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Posted by Chris Silva on January 28, 2010
I'm going to strive to keep this short since I'm sure that most readers who've been drawn to this post by the inclusion of "iPad" in the title have a long line of stories and reviews to read about Apple's newest device; there's clearly no shortage. There are glowing reviews, those that pan the device, and even some that have created a graphical collage in homage to the device - which makes about as much sense as Apple's terming the device "...magical and revolutionary." Two of my fellow Forrester analysts have offered differing opinions already. I tend to side with my colleague James and definitely am waiting to see the "magic" here.
In my role in the Infrastructure and Operations team, my goal is to provide guidance to the enterprise IT professionals that are tasked with manning the gates into the enterprise through which all mobile devices must pass. To you I say, do not take the iPad as a game changer, its mere existence should have little to not impact in your device support strategy, and here's why:
- The OS. An often overlooked fact in many of the glowing reviews of the device is that it runs the iPhone OS - an updated version - but the same OS as the smartphone. So, if you can do it with and iPhone or iPod touch, you can do it with an iPad, and vice versa. If you've got support for the iPhone in place, the iPad should be no different. Moreover, while the release of an SDK promises more complex applications tailored to the tablet, at present I see no distinct benefit of the iPad over the iPod other than screen size and, if chosen, 3G connectivity.
- Lack of Multitasking. Because this device is based on the iPhone OS, it's also incapable - in its current iteration - of running multiple applications simultaneously. I know from experience with the iPhone/iPodTouch OS that the loss of state of an application such as Safari, such as when the device is locked, interrupts connectivity. This represents a huge productivity suck when a user must re-authenticate to the enterprise WLAN every time the machine comes out of sleep to reestablish connectivity that was lost in the state change. I'm not stating this latter situation as a fact of iPad use - I've not used it and I don't know - but I see it as just one potential issue with lack of multitasking. That is a deal-killer for me if I'm wearing my enterprise IT decision maker hat.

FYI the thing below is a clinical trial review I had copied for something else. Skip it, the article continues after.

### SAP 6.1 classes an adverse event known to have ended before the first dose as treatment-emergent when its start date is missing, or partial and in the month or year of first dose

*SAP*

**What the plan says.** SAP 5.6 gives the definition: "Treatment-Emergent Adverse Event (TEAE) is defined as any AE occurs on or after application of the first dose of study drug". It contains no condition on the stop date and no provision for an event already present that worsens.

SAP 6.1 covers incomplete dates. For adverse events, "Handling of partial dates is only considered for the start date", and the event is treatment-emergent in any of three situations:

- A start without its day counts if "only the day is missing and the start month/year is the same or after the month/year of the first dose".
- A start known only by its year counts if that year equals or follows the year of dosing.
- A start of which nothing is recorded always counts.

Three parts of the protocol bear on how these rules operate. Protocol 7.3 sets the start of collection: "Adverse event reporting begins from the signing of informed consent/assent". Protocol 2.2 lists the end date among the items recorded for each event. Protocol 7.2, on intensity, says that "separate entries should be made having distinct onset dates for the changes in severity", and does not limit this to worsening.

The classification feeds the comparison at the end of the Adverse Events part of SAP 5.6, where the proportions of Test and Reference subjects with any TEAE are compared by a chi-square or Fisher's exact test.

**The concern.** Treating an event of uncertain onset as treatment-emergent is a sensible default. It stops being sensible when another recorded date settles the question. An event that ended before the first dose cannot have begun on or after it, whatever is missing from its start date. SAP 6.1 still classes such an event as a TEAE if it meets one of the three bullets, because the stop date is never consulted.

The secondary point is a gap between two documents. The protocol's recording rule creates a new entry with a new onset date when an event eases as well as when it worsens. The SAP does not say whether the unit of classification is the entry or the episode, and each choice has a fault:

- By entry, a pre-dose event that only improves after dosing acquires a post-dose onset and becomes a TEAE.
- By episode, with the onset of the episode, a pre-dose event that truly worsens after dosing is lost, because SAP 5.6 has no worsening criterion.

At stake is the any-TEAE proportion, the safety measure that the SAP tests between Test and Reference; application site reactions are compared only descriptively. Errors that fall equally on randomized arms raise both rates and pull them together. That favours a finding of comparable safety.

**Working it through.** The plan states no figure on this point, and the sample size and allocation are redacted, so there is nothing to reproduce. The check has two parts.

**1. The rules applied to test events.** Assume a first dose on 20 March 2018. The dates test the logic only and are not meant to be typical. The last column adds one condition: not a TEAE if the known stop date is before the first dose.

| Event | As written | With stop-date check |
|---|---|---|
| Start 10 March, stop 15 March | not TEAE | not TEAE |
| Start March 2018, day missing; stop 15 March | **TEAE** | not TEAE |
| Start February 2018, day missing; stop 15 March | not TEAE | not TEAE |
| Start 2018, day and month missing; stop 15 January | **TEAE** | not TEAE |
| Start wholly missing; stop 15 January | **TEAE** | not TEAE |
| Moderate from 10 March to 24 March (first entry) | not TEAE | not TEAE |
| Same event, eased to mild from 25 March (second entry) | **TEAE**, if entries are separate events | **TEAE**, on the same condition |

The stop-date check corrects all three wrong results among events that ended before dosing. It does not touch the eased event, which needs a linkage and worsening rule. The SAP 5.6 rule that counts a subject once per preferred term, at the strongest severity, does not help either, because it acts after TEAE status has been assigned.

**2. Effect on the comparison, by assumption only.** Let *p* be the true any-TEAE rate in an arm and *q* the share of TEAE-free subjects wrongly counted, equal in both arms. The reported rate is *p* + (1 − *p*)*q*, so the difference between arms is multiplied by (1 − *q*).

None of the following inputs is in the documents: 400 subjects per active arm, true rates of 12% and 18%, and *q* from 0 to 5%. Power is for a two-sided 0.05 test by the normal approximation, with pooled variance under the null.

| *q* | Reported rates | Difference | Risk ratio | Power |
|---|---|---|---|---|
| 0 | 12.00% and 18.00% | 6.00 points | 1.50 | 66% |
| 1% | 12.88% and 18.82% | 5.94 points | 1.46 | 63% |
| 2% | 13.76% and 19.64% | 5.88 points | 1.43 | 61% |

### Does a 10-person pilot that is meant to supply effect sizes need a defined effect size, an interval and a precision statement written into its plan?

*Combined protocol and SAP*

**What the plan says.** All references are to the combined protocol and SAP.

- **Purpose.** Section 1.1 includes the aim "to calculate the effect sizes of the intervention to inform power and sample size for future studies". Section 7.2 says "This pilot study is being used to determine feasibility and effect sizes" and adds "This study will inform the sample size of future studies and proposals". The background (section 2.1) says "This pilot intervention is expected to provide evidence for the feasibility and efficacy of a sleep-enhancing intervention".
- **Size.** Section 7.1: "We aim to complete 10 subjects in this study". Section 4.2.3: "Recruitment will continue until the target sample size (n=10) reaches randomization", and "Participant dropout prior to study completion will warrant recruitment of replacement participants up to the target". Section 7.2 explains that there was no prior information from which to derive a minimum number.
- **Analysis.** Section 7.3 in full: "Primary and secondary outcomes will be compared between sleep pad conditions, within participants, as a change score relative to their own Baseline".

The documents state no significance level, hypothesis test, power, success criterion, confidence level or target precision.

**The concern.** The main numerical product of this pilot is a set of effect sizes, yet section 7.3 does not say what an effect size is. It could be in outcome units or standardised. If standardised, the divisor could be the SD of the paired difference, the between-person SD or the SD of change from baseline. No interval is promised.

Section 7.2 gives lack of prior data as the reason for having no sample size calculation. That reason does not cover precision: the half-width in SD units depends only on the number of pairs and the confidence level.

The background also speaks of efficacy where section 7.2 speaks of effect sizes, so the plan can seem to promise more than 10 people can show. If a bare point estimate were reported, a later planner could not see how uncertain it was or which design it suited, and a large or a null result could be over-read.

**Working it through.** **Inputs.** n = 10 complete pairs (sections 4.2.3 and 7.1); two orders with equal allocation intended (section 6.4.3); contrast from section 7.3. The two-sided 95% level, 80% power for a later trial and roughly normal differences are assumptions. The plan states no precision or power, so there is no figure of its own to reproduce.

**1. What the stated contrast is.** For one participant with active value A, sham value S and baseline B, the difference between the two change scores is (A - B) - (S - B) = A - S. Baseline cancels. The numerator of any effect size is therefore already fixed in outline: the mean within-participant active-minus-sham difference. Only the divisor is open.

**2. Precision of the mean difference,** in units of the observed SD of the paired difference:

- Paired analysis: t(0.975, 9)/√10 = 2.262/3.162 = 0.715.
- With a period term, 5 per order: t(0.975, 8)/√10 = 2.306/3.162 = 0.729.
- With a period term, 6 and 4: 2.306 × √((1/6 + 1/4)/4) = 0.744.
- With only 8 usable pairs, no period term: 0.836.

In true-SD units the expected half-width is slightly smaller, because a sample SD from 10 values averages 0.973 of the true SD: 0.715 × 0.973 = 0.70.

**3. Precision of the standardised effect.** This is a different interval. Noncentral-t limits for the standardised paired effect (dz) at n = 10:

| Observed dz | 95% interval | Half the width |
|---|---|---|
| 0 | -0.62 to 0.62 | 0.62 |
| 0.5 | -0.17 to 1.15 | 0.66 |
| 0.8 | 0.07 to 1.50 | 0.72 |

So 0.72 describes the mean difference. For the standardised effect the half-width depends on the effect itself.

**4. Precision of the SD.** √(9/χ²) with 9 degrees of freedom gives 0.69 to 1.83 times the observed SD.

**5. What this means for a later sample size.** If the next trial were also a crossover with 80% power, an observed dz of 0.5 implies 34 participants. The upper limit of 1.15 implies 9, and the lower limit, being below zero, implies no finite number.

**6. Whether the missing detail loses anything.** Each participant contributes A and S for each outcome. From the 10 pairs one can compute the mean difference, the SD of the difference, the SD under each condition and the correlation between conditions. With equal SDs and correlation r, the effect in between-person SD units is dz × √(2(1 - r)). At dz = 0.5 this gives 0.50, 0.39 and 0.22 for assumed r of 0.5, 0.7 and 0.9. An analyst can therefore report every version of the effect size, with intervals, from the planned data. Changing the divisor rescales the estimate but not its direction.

- The Price. Some have remarked that the starting price point of $500 makes this a perfect "in between" device filling the gap between laptop and mobile device. The users that I interact with are willing to pay much more for their tablets, be it a Panasonic Toughbook H1 or U1 or a Lenovo X200 tablet, and expect to have things like removable batteries, application portability across systems (due to OS parity) and others that allow the device to act as a primary device for users. IT departments take on enough cost and opex supporting one computing device and smartphone per employee, adding another device into the mix just doesn't make sense. In my opinion, the price is consummate with the feature set which, for most enterprise users, is paltry at best.
- The (unrealized) Potential. I had really hoped, like many others, to see Apple - a company whose innovations have made my interaction with email, music, and social media better as a result of daily use - turn the computing model on its head. Around the time that the excitement was building to a tumult, I was on the West Coast attending an analyst briefing on smartphone design held by a major chipmaker. I saw, at that event, the use case of a similar device that tied into an ecosystem of other devices such that a user's voice, video, or application session could be seamlessly moved between smartphone, desktop screen, and home PC. Give me that, and you've got a "magical" game changer, Apple. I will say, given the vendor's propensity to innovate, we'll get there, but we're not near there yet.
Long story short for the IT Ops pros? If your users want to try out the iPad, let them foot the bill. The support for the device should look very similar, if not identical, to the iPhone and, for the time being, welcoming experimentation with new form factors by your users is a healthy exercise provided it does not create an undue opex burden on IT.
This is a device that's not going away and that we'll likely see some amazing, game changing applications and services for. However, right now, rushing to make way for this device is, for most enterprises, premature.
What will be your organization's stance on the iPad?
By Chris Silva
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